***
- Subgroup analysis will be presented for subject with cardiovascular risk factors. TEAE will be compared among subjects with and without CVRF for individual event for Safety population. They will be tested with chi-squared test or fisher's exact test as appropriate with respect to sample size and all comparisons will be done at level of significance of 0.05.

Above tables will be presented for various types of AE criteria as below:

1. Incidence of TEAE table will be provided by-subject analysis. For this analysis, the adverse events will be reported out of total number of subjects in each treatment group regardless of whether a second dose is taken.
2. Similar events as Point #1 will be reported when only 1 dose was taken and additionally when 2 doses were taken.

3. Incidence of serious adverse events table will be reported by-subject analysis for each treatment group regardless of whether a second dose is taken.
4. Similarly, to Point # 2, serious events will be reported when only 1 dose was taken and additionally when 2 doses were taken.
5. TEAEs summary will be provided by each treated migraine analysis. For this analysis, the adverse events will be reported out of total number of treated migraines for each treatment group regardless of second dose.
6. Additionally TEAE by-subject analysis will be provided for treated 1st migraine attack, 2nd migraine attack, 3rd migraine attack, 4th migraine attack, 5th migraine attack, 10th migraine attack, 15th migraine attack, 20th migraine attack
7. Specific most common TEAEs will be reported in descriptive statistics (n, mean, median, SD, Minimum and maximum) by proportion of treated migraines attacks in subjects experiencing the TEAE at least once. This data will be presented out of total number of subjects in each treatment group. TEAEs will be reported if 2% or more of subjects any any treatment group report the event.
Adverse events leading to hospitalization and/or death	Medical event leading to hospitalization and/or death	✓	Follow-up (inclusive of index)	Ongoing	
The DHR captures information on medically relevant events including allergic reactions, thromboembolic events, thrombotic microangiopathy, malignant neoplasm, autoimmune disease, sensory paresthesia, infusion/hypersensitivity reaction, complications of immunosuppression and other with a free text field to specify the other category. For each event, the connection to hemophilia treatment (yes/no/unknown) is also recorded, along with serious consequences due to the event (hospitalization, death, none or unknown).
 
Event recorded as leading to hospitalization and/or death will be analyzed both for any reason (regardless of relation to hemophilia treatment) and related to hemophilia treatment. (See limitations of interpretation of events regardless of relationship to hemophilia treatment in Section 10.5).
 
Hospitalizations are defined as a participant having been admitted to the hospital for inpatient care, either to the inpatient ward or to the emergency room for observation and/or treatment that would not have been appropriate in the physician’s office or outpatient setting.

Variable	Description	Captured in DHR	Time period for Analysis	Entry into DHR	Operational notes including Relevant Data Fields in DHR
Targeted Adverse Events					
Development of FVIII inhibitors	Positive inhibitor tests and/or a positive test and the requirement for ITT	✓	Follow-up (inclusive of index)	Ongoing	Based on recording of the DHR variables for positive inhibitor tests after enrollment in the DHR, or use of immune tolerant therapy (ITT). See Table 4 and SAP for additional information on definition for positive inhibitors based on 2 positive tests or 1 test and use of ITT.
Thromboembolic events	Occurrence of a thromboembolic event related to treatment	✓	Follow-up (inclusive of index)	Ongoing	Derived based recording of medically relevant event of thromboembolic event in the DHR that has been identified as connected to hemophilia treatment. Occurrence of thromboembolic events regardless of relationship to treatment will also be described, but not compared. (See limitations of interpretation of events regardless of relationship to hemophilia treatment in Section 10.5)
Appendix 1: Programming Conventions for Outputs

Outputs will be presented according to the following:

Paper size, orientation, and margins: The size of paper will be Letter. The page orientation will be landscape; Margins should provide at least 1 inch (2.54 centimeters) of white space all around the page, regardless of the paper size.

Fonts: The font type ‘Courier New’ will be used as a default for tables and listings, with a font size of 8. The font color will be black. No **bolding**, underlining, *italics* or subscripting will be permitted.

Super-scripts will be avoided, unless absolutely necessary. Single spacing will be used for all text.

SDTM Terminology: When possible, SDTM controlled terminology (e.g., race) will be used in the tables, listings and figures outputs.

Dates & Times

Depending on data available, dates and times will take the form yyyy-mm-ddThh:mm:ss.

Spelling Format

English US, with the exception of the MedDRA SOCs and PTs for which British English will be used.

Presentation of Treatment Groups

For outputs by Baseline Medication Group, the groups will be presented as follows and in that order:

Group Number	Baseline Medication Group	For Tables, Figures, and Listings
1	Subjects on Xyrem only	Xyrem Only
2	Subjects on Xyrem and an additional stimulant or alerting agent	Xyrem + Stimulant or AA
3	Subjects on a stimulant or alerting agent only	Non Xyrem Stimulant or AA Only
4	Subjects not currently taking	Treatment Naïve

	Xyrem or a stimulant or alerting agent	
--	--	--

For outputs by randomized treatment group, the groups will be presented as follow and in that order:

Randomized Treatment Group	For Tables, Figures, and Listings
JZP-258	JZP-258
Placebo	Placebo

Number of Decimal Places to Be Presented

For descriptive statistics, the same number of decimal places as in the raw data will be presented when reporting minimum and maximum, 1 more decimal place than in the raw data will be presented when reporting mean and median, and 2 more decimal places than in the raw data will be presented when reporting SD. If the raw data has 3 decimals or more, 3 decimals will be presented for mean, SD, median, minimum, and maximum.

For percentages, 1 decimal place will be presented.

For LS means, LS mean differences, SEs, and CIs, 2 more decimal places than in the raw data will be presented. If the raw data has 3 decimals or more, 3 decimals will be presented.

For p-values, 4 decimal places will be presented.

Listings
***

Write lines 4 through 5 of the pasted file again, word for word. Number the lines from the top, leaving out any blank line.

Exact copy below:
2. Similar events as Point #1 will be reported when only 1 dose was taken and additionally when 2 doses were taken.

3. Incidence of serious adverse events table will be reported by-subject analysis for each treatment group regardless of whether a second dose is taken.